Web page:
# Homework Help: Car physics

1. Dec 31, 2003

### carcar2

I am doing a science experiment dealing with car physics.

The experiment I am doing involves battery-powered toy cars approximately the size of a hand (four-wheel drive). I am not sure
what effect the weight distribution has on the acceleration of the car. To be more specific, I am looking for the effect of weight/downforce applied to either the front or the back on weight
transfer/traction.

I am attaching weight to the front for one kind of a car(Car F) and the back for another(Car B) and testing the time of the two in a straight-line race. According to my data, the car with the weight attached to the back(Car B) is faster. The only explanation I can come up is that the time which it takes for the weight transfer to take place for the car with weight attached to the back(Car B) is less than the other car(Car F), which makes Car B to accelerate faster. Would you explain why the difference took place?

Also, I am not sure if the traction caused by downforce in the front or the back has any different effect on the speed.

2. Dec 31, 2003

### enigma

Staff Emeritus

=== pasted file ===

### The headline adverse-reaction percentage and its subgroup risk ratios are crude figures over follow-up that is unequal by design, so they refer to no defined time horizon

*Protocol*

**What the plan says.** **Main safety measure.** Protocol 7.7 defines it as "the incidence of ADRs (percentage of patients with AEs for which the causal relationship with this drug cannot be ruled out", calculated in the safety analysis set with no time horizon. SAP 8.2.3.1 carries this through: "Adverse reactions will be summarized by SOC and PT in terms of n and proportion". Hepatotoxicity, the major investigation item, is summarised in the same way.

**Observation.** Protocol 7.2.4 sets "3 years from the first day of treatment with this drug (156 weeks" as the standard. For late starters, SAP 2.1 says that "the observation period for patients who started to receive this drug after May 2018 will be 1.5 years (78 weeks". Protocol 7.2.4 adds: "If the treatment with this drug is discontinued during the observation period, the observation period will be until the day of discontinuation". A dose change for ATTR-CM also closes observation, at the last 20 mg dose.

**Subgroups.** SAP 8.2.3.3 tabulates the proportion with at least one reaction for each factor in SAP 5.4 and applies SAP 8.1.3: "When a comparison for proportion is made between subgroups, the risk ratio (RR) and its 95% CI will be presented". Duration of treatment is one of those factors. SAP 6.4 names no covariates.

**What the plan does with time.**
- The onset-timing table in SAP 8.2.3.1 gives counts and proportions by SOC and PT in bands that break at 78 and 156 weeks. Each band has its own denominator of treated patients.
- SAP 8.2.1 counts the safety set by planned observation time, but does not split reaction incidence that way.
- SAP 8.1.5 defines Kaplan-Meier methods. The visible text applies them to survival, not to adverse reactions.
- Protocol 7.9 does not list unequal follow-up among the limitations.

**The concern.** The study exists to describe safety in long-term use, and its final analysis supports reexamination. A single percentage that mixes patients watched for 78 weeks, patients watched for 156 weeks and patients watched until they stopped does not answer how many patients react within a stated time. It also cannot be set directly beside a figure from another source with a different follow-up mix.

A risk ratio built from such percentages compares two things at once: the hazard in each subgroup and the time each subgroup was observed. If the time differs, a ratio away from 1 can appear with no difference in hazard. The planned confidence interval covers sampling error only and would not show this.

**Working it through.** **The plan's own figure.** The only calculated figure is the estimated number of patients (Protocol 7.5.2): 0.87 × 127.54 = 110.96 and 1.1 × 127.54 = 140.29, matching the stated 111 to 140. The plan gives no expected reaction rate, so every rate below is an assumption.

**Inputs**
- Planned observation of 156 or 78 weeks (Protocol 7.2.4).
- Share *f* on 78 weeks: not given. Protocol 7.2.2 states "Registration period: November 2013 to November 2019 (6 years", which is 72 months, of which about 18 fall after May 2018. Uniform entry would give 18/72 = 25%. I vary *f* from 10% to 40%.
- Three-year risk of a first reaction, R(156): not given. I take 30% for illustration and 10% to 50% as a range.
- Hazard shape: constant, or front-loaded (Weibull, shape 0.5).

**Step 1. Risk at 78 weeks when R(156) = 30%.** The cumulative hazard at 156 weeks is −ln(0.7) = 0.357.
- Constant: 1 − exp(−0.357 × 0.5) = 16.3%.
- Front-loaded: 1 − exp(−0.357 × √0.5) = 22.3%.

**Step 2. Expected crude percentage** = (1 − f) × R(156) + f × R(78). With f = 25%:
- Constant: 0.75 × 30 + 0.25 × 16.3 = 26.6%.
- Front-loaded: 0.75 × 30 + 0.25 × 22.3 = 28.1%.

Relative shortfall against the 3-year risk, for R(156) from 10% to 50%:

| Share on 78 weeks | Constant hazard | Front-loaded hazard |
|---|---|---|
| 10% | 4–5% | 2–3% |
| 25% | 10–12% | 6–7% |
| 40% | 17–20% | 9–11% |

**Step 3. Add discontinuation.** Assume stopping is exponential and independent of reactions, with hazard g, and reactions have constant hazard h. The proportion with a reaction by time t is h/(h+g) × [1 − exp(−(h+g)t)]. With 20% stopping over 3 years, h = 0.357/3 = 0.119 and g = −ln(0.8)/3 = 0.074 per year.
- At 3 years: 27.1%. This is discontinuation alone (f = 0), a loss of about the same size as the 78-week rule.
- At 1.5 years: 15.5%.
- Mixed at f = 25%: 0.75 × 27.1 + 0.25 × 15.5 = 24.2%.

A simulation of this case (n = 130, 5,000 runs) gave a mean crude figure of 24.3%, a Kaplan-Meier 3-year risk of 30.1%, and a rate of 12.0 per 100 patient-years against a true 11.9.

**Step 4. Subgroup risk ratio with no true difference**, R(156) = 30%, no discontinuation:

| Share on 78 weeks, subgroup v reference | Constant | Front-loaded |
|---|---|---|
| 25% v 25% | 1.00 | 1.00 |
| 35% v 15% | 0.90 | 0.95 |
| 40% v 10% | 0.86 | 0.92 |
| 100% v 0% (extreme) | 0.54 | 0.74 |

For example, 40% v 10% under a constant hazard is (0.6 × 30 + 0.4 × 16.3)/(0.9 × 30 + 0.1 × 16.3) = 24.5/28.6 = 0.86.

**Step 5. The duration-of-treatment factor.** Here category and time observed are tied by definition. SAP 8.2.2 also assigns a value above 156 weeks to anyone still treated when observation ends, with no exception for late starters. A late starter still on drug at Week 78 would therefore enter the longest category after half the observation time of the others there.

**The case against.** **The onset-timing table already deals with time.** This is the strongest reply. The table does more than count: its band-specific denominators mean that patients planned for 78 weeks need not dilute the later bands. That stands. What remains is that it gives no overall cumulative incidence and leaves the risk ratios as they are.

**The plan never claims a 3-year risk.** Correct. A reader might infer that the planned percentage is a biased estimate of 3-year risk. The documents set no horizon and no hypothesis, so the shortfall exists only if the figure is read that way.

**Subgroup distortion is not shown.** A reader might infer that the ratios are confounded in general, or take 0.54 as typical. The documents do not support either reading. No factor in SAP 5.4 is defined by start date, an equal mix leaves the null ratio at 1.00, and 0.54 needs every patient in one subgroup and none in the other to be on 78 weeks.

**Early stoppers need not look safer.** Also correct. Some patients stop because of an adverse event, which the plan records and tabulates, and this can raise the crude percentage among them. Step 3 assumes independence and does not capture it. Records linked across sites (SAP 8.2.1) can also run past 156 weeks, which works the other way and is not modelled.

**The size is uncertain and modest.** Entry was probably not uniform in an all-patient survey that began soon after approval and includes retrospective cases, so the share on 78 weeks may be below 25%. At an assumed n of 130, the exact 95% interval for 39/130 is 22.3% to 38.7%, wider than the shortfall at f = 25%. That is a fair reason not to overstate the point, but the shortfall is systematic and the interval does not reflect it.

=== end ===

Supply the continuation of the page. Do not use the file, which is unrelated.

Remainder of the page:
Hi carcar, welcome to the forums.

Is it possible that the cars aren't perfect four wheel drive? Maybe more torque is going to the rear wheels. That would explain the difference.

3. Jan 1, 2004

### phatmonky

As a car nut (a real one, not toys :p), I could have told you, that all things being equal, the car with the weight on the back will accelerate faster.

Rear engined dragsters are the top runners for a reason :)

Weight transfer, as well as traction come in to play. Assuming you are getting consistant answers, I would say that your experiment went as planned.
Traction doesn't come into play as "downforce" because frankly these cars aren't moving fast enough. This does matter in the 'launch' (the initial take off), as the weight on the rear will be greater due to transfer, and thus the more weight on the rear means more traction on the tires that will be contacting the most. This is how it works in the real world, but I do believe that wheel spin on your toy car, even if it weren't 4x4, would be negligible, but who knows :p

Swap weights on the cars, and see if you get the same results.